After reviewing some excellent new titles of anime, especially CG epics and pristine Blu-ray releases, it can be a challenge to re-tune my eyes to older animes, although if you allow yourself to sit back and just watch, you will be thoroughly rewarded and Roujin Z is no exception.
Roujin Z (old man Z) was first bought to us on good ol’ VHS in 1991 from acclaimed Akira director and writer Katsuhiro Otomo, which this re-release definitely capitalises on.
An old widower, Kijuro Takazawa, who is lovingly looked after by a young student Haruko Mitsuhashi and is very much in need of full time care, has been ‘selected’ to be a test subject in a governmental healthcare project where a nuclear powered, robotic medical bed prototype may take over the 24/7 care of Japans rising elderly population, instead of nurses and full time carers, thus, in theory, relieving the strain of an almost overstretched medical service.
Z-001 (the bed in question) seems almost flawless; being able to not only bathe, change, feed and entertain its users, but can also see when medicine is required and record with incredible detail, the patients heart rates, blood sugar levels and has direct links to the authorities to alert them of when a patient has sadly passed on.
The first thing I noticed with this show is the social mirror it holds up to the audience. Although Z-001 is an incredible feat of technology, containing a brand new processing chip (which becomes more important as the film progresses), it lacks the most basic of emotions needed to care for a human, and the art work very cleverly mimics the ideals that human to human care can never be recreated, with almost every scene containing Takazawa and Z-001 being washed out in a melancholy grey, with him groaning and genuinely unhappy, where other patients in human care are chirpy, joking and colourful; so much so that they all happen to be expertly minded and, in once certain scene, still full of testosterone!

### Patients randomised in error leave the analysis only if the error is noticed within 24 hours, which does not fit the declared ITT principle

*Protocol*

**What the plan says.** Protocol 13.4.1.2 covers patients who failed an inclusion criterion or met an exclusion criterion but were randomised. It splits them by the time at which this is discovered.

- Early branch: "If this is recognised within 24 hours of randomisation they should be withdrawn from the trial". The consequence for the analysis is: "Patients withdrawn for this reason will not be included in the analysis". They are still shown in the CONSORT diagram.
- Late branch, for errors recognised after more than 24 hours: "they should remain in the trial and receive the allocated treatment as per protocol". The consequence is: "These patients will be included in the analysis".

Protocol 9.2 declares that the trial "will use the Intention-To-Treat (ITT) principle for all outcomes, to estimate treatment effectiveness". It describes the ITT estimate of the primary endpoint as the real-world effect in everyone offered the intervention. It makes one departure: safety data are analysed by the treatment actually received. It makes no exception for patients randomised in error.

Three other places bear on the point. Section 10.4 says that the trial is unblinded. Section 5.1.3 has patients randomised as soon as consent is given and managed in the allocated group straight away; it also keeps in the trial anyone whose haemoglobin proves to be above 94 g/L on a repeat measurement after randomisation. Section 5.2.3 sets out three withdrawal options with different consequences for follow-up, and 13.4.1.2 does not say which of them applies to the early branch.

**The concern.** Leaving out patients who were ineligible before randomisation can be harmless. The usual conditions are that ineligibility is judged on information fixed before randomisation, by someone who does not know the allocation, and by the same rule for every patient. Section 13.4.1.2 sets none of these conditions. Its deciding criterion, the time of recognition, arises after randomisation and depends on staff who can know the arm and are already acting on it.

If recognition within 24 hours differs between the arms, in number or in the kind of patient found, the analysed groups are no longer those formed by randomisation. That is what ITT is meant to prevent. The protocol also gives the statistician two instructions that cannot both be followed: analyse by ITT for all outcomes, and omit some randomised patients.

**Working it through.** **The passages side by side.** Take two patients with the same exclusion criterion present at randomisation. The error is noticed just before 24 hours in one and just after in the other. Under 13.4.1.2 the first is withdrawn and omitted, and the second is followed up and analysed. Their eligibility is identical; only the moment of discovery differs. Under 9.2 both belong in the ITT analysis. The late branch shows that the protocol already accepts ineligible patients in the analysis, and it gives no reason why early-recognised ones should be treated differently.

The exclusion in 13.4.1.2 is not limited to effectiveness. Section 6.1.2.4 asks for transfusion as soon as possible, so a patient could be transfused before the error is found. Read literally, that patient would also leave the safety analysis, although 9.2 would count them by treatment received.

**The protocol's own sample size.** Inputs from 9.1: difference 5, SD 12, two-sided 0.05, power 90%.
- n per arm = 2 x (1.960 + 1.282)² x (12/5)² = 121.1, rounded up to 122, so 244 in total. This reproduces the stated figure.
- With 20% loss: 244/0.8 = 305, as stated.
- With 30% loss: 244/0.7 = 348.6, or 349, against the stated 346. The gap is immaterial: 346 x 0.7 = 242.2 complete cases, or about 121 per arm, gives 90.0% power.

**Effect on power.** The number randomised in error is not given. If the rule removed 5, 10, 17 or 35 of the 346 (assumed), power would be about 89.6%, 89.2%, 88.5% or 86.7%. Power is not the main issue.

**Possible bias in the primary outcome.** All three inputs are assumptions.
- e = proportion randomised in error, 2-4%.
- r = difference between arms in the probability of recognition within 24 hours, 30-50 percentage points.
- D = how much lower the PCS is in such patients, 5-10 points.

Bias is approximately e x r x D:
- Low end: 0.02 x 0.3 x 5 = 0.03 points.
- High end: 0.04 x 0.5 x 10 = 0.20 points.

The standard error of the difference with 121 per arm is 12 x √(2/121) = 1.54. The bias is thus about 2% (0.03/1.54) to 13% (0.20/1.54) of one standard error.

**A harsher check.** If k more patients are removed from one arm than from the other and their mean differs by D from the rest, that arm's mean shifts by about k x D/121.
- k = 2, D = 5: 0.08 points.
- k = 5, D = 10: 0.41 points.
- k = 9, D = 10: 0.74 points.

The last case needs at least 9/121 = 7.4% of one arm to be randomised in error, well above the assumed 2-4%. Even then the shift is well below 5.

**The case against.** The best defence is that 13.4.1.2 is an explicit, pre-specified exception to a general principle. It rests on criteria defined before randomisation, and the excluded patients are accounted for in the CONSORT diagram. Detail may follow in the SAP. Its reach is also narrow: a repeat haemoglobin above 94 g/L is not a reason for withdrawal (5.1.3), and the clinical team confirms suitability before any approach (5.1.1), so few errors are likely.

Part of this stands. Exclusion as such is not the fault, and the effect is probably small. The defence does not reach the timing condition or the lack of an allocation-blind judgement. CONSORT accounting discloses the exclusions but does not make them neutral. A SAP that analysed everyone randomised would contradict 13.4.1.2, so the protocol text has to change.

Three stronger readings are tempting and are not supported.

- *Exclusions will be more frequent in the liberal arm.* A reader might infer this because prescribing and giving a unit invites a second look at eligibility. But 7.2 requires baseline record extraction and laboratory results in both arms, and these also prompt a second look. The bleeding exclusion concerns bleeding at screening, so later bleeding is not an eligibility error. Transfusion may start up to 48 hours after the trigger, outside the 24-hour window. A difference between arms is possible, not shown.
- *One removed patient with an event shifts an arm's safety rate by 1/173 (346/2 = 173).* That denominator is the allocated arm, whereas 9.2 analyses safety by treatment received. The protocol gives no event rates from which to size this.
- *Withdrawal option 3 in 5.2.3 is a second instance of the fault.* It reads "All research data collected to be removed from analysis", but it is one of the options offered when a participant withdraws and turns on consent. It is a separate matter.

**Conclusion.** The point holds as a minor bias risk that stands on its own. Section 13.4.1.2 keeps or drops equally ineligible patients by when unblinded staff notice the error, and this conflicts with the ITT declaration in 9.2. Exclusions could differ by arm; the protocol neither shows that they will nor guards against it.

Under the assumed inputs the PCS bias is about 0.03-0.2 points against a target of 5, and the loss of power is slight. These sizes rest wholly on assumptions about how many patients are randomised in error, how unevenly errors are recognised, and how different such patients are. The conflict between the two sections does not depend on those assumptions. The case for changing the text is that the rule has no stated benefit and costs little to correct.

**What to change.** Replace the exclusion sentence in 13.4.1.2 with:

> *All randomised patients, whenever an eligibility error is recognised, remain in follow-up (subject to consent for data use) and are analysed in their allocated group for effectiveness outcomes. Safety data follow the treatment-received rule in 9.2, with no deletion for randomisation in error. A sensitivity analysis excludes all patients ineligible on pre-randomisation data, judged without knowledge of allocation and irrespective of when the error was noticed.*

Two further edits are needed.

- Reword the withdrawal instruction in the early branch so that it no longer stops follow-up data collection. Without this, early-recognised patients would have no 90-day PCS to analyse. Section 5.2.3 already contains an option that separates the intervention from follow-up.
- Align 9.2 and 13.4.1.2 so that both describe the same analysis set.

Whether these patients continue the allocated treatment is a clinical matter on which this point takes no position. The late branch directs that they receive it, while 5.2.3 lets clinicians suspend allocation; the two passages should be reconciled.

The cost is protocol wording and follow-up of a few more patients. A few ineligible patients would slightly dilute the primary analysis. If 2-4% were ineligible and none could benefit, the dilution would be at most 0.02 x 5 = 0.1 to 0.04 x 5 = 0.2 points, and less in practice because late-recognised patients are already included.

Z-001 is incredibly intrusive on its patients, which when you turn around and think about it, is a horrible and twisted irony, as it was created to offer its patients potentially more dignity and less stress to their care.
With a lot of good things, we see the bad as this show punches on, with a twist that is rather sickening where, to one person, machines are more important than humanity.
I do believe that I can sometimes read into things a little too much, but the Z-001 is a nuclear powered machine, built to help people which turns out to achieve the absolute opposite, and although this film focuses on a time almost 15 years in the past, the re-release has come at a time of national panic in Japan with the last nuclear power plant closing its doors in May of this year, after the devastation caused by the tsunami and the fears of electrical shortages and what they might imply.
The show is only 80 minutes long, but what an 80 minutes they are, and in true style, every single scene is a stepping stone to the next, thickening the story and creating strong bonds between viewer and character. The real strength of this show is the trust it places in the hand of humanity and the hope it instils that there are wonderful people who genuinely want to help others, not just because its a money paying job, but a massively rewarding career which can really mean the world to people and give them true happiness in situations they may otherwise feel very alone and vulnerable in.
Although an old title the transition to DVD (there is a Blu-ray edit as well which i haven’t watched yet!) was seamless and is very pretty to watch, with lovely moments hinting back to Akira, but Roujin Z for me stands on its own wonderfully and doesn’t need to be coated in the post Akira banner that its has. An incredibly poignant film which really instils an powerful message of hope and unconditional love that a machine just cannot understand.
– Jimi Hart